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Policing under Section 1983: The Year in Review

SKU: CIVR1200
Total Credits
1.5 - 2
Price$100
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Live Webinar
October
25
Mon 10/25/2021
1:00PM - 2:40PM
Eastern Time (EDT)

Description

The year, 2020-21, has been a monumental one for policing in America. Get on top of the developments that will affect your practice. First, a review of the Supreme Court’s 2020-21 term: residential searches under Caniglia v. Strom; residential arrests under Lange v. California; and intent to restrain as a seizure under Torres v. Madrid.

Next, the top ten ways policing after George Floyd and Breonna Taylor will affect your practice: from qualified immunity, choke holds, and no-knock warrants; to de-escalation, mental health calls and failure to intervene; to reforms in training and transparency in discipline; and changing concepts in law enforcement itself. All this, plus links to use in your practice.

Take-aways that will help your practice

  • Supreme Court’s 2020-21 term in review: limitations on residential searches and arrests, but an expansion of what is a seizure
  • Reforms that would limit qualified immunity, neck restraints, no-knock warrants, pursuits, shooting at vehicles, and require de-escalation of force and intervention
  • Training models that integrate assessment, communications and tactics and replace the use of force continuum and 21-foot rule
  • Discipline that involves early warning, citizen review boards, public hearings and access to disciplinary records
  • First Amendment, the right to protest, new concepts in crowd control
  • Legalization of drug possession and what that means to motor vehicle stops, searches and arrests
  • Future of policing

Live Webinar Dates

This course will be presented as a Live Webinar on the following date(s):

Lecturer Bio

Wayne C. Beyer, Esq.

Wayne C. Beyer is a litigator, author, presenter, and former administrative appeals judge. He has been lead counsel in 300-350 police misconduct and corrections cases, including about 30 jury trials, involving Fourth Amendment excessive force, false arrest, illegal search, fatal shootings, positional asphyxia, cell suicide, pursuits, failure to render medical assistance, failure to protect, First Amendment, malicious prosecution, and wrongful conviction.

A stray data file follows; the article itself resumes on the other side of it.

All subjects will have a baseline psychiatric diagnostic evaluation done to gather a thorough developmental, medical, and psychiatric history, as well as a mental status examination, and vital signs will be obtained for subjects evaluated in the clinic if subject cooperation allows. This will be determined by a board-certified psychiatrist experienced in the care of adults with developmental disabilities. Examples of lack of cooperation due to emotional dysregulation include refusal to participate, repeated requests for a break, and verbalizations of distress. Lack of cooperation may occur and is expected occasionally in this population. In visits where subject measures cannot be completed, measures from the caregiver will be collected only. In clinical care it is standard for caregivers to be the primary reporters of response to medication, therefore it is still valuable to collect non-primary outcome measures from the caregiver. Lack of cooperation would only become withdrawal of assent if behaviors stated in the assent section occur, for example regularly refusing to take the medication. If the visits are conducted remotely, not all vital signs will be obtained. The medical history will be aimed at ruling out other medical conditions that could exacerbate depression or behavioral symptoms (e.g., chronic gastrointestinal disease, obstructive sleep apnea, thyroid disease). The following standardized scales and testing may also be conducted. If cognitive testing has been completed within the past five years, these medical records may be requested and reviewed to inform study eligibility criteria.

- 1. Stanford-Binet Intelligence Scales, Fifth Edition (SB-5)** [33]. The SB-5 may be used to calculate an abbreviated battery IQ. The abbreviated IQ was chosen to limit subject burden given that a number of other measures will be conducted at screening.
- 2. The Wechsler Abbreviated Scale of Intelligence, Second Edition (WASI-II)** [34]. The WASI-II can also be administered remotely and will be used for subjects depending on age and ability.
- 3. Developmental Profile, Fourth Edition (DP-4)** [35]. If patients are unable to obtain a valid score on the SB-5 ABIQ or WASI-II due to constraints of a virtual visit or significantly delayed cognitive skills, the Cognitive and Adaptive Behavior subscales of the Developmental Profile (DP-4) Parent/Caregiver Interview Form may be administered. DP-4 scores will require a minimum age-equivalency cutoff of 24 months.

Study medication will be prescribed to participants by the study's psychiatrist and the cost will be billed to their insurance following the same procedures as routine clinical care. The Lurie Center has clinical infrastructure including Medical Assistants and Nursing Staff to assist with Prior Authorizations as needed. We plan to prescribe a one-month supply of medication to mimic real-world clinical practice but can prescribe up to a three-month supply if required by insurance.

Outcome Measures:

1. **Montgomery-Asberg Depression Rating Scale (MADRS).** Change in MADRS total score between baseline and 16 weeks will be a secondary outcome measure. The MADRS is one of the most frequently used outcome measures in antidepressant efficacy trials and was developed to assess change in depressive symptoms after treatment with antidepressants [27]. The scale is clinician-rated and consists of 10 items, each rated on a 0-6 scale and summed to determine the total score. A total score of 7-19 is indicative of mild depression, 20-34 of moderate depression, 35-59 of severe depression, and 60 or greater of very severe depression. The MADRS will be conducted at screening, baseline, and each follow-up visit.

As a member of the District of Columbia and New Hampshire Bars, Beyer served as assistant corporation counsel, later known as assistant attorney general, for the District of Columbia, representing the Metropolitan Police Department and Department of Corrections, and before that as outside counsel to New Hampshire’s Property and Liability Insurance Trust, where he represented many of the State’s city and town police departments, and half the county jails. He has presented on police misconduct issues at national programs for Georgetown University Law Center, the Defense Research Institute, the American Bar Association, the Federal Judicial Center for District and Magistrate Judges, and numerous webinars. He is the author of law review and magazine articles, and the 1,500-page Police Misconduct: A Practitioner’s Guide to Section 1983, available at http://www.jurispub.com/Bookstore/Civil-Rights/Police-Misconduct.html. Beyer is a member of the Police Executive Research Forum, International Association of Chiefs of Police, and National Sheriffs Association.

Wayne C. Beyer was also an associate and partner at prominent New Hampshire law firms; was chief of staff of the U.S. General Services Administration; and he rendered 750 final decisions on employment and labor issues for the Executive Branch of the United States Government as a member and administrative appeals judge and later chairman and chief administrative appeals judge of the U.S. Department of Labor Administrative Review Board and as a Presidential appointee and member of the Federal Labor Relations Authority. He holds degrees from Dartmouth College, Harvard University, and Georgetown University Law Center.



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